The Sociopathic Condition We Still Call Leadership

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Several years ago, Manfred Kets de Vries, Distinguished Clinical Professor of Leadership Development and Organisational Change at INSEAD, a psychoanalyst by profession and a scholar I greatly admired, suggested that a majority of leaders he had encountered exhibit some kind of personality disorder. He argued in several books and academic articles, that most CEOs are obsessive, disregard the feelings of others, and tend towards narcissism.

In my own experience his analysis hit the nail on the head. Accepted sociopathic symptoms including manipulative and deceptive behaviour, a lack of remorse, a determination to pass the buck, and undisguised arrogance, combined with high levels of superficial charm, were common qualities in those with whom I had encountered as an adviser and consultant. Not everyone mind you. But certainly most. This, incidentally, was in distinct contrast to those who approached me for mentoring who were mostly humble, honest, and excruciatingly self-aware of their own strengths and weaknesses.

But then Kets de Vries, a highly respected academic and consultant, toned-down his views, presumably so as not to offend that constituency upon whom he relied for his consulting work. He began to reframe his hypothesis, claiming that sociopathic personalities were not necessarily bad. Indeed, that constructive narcissism, a blend of self-love and self-belief, is essential in order to prosper in corporate life.

He did not question at what point constructive narcissism might become destructive, and how organisations and their shareholders actually benefit from such pathological conduct in executive ranks. He failed to contextualise such behaviours, or point to differences we might expect from men and women in high pressure positions. He avoided exploring why antisocial personalities are still seen as successful – outside of a few highly spurious and ultimately superficial factors. And he abstained from suggesting that other benefits could accrue from a system in which sociopathic leadership qualities were rejected out of hand.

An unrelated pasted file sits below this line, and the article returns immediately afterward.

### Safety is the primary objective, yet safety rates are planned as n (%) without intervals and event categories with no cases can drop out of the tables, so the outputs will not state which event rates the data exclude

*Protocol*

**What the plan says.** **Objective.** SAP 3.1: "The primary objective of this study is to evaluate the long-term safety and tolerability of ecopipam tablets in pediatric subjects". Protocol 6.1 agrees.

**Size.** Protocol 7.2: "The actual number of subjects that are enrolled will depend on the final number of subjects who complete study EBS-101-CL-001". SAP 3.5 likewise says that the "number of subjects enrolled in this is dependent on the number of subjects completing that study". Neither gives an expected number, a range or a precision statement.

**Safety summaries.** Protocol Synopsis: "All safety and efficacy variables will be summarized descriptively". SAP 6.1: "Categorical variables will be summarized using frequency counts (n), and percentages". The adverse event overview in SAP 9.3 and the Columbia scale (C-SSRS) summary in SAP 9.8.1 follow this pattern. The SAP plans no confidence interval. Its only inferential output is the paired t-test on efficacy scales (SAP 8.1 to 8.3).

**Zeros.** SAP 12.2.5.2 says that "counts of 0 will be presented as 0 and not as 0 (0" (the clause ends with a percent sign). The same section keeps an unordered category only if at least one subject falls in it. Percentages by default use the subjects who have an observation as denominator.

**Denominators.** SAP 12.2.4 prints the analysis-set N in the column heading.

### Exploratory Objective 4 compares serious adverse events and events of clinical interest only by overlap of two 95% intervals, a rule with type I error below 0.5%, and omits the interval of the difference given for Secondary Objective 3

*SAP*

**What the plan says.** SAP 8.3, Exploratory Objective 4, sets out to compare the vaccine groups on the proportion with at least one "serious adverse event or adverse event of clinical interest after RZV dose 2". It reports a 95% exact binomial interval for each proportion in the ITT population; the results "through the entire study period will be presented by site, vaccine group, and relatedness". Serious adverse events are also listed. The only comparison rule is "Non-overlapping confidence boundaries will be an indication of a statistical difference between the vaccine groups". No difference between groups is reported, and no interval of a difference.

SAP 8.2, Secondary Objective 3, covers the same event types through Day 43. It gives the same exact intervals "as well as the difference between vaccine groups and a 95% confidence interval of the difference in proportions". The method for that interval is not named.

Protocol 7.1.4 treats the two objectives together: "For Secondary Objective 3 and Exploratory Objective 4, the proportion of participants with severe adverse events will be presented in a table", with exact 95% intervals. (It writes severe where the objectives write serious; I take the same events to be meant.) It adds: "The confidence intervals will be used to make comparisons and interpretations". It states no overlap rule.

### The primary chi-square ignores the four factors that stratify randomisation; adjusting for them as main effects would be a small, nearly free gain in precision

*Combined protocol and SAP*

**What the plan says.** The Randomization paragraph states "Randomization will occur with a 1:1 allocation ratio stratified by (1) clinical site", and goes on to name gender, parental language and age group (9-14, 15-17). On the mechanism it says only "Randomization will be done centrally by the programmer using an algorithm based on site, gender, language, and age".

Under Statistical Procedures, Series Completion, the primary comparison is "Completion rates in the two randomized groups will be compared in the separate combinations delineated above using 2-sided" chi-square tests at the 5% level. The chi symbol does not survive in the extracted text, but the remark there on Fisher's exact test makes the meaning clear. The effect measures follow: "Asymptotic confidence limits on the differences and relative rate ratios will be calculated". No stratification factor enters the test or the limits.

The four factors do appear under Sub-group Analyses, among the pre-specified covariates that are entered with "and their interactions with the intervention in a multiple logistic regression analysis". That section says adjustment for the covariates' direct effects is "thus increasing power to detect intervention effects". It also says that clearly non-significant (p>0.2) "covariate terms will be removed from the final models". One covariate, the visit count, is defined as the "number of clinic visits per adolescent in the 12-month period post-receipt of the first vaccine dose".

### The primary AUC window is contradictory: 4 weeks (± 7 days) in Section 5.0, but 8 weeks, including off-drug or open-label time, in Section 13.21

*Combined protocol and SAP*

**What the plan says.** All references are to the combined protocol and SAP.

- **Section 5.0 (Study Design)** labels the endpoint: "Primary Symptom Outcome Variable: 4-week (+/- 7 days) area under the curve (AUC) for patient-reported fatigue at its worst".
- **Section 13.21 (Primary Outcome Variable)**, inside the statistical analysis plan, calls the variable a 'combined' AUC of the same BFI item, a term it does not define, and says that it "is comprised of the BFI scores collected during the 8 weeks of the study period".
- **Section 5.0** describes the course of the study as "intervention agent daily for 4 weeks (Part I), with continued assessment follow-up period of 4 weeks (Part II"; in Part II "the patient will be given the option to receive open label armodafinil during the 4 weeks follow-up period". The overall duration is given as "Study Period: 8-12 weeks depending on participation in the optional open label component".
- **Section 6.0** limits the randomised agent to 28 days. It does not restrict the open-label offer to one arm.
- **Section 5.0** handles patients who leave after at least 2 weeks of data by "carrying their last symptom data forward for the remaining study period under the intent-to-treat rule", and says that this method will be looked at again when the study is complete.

In effect his modified position cleverly maintains the status quo of a system in crisis and in dire need of business and cultural evolution together with, we must assume, a bountiful supply of clients eager to access his services to find plausible justifications for their “unfortunate but necessary” behaviour.

For at least the past decade there has been mounting evidence to indicate organisations that tolerate sociopaths in positions of power, are those most likely to be hit by successive scandals and internal crises of one kind or another, in an environment demanding honesty, openness, empathy, virtuous practices, and at least a vestige of humility. Not to have such traits these days increases the risk that an organisation will fail to fulfil its promise.

Failure can be seen from a variety of perspectives. Most fundamentally these are:

  • an organisation’s operational performance based upon stakeholder expectations
  • an organisation’s perceived standing and integrity in the community – resulting from explicit interpretations of its implicit “license to operate”
  • an organisation’s ability to attract and keep staff purposefully engaged.

Until the middle 20th century, organisational performance had mostly focused on efficiency and productivity. It was very internally focused. But then, as radically new information and communications technologies took hold, and globalism made mass markets accessible, the emphasis shifted. Today almost every aspect of organisational performance is driven by external factors while perceptions, however inaccurate or unfair, are as important to the enduring nature of the business as the financial accounts.